China bans 40 more live-streamers for ‘illegal’ activities in latest crackdown on cyberspace
- A written proposal published by the performing arts organisation last week called for a stricter content audit of the country’s online live-streaming industry
- In June internet watchdog The Cyberspace Administration of China called out some of the country’s major live-streaming platforms for spreading lowbrow content
More than 40 live-streamers were banned by Chinese regulators for “engaging in illegal or irregular activities” as the country’s authorities step up control of the internet and the streaming industry, which has boomed amid the coronavirus pandemic.
The online live performance streaming branch of the China Association of Performing Arts has published its sixth live-streamer blacklist as a part of the movement to “clean up the internet and to maintain an orderly and healthy development of the industry,” banning 48 broadcasters from registering or performing live streams for five years.
The association’s branch, established in 2017 under guidance from the Ministry of Culture, started compiling blacklists in 2018 and has since banned more than 200 live-streamers for alleged wrongdoing.
In a written proposal published by the organisation on its official WeChat account last week, it called for a stricter content audit of the country’s online live-streaming industry and encouraged high-quality and positive content production.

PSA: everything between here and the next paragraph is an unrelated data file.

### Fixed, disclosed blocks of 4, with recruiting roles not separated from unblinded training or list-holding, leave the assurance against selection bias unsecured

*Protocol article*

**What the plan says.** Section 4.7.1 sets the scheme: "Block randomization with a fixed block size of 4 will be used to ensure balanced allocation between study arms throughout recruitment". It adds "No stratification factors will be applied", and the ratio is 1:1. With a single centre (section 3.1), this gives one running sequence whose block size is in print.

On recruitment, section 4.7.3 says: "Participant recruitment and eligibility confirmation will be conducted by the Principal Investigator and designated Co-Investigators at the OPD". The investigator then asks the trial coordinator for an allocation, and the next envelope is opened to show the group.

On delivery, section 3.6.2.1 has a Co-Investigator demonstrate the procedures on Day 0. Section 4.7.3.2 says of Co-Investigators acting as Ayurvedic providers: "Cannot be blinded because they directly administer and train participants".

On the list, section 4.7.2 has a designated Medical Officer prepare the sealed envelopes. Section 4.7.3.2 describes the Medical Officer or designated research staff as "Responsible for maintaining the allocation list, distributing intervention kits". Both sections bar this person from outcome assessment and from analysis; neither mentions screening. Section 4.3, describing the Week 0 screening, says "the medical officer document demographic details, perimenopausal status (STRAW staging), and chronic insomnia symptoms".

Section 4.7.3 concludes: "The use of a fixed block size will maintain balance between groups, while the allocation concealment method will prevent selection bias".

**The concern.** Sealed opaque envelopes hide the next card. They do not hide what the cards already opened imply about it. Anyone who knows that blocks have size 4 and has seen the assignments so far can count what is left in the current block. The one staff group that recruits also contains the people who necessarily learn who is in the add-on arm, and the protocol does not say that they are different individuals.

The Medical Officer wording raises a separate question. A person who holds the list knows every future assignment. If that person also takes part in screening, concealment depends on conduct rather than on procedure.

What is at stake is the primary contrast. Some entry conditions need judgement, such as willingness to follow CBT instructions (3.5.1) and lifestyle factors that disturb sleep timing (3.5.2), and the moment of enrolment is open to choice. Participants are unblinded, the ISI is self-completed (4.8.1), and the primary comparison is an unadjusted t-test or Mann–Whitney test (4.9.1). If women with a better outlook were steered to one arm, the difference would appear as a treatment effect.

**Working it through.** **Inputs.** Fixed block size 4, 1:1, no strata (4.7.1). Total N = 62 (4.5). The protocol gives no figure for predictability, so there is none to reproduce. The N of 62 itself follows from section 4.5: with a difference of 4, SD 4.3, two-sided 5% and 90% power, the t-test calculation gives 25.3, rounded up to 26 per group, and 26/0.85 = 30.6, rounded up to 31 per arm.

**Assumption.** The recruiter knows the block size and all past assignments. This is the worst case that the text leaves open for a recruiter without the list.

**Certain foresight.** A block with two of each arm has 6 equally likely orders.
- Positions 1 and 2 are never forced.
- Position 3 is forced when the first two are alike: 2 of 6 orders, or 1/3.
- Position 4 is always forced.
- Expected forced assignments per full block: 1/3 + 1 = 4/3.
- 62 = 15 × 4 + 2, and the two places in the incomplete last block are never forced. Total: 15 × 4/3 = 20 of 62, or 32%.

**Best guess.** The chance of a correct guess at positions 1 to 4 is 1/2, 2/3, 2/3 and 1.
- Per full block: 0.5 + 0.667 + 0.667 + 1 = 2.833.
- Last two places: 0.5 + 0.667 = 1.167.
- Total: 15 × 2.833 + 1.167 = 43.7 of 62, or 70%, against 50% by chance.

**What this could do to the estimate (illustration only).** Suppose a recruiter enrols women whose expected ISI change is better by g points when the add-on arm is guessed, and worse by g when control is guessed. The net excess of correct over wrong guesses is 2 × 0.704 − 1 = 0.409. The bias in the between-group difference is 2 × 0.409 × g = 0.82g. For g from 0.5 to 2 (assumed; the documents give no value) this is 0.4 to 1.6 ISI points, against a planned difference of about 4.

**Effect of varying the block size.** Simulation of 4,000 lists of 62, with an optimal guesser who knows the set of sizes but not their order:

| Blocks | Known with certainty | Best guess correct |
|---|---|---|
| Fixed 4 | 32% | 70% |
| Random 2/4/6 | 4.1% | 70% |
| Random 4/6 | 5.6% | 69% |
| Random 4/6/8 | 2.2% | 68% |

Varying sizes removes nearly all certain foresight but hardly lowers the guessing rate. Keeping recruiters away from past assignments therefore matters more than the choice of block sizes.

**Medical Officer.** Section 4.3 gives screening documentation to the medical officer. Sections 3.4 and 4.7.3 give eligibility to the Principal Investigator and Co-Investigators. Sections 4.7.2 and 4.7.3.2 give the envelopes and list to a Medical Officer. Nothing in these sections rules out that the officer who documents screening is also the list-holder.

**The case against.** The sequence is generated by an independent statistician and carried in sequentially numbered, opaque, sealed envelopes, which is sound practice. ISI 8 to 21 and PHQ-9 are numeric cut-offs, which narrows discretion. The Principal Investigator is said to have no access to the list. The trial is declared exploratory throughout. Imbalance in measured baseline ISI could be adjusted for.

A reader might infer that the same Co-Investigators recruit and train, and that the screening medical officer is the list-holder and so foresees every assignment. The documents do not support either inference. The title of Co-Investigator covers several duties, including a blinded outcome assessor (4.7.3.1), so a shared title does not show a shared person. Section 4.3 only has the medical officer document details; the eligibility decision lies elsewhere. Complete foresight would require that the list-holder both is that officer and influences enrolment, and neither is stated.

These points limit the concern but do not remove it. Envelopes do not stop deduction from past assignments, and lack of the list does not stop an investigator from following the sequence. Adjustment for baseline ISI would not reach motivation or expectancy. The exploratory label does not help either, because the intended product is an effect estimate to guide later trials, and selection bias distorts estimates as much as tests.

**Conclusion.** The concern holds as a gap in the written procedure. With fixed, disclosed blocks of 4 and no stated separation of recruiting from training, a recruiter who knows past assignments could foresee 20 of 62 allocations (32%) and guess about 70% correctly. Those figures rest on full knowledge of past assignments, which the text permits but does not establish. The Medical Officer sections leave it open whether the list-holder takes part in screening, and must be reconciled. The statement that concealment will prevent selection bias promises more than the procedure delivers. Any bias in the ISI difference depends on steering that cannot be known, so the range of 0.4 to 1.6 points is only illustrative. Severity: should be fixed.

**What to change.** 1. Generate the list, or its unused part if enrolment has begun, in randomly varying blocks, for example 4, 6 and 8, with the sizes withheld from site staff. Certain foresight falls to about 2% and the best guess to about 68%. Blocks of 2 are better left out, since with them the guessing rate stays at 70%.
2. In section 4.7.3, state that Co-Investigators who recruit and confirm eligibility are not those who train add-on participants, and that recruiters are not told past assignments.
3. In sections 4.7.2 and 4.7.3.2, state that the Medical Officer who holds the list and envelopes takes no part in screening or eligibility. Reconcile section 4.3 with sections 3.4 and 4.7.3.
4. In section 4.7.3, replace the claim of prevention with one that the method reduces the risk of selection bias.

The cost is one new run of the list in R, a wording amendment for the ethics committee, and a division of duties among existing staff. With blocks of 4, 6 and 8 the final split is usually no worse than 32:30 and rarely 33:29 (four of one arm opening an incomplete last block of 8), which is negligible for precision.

“The live performance streaming branch will deepen the mechanism for ‘blacklists’ of live-streamers, resolutely crack down on illegal live-streaming shows online, and will never tolerate pornography, vulgar content, online gambling, online fraud and other violations of national laws and regulations,” said the organisation in the proposal.
The latest crackdown comes amid Beijing’s ongoing efforts to clean up the country’s cyberspace. Under Chinese President Xi Jinping the ruling Communist Party has tightened its grip on the internet and censored content deemed unsuitable, including pornography, gambling, fake news and political dissent.
In June internet watchdog the Cyberspace Administration of China called out some of the country’s major live-streaming platforms, including Bilibili and Tencent-backed Huya and Douyu, for spreading lowbrow content.
Live streaming gained new popularity in China during the coronavirus pandemic, facilitating the shift of education and retail services offline to online. China’s live streaming market was worth 433.8 billion yuan (US$61.3 billion) in 2019 and is expected to double in size this year, according to a report issued in February by iiMedia Research.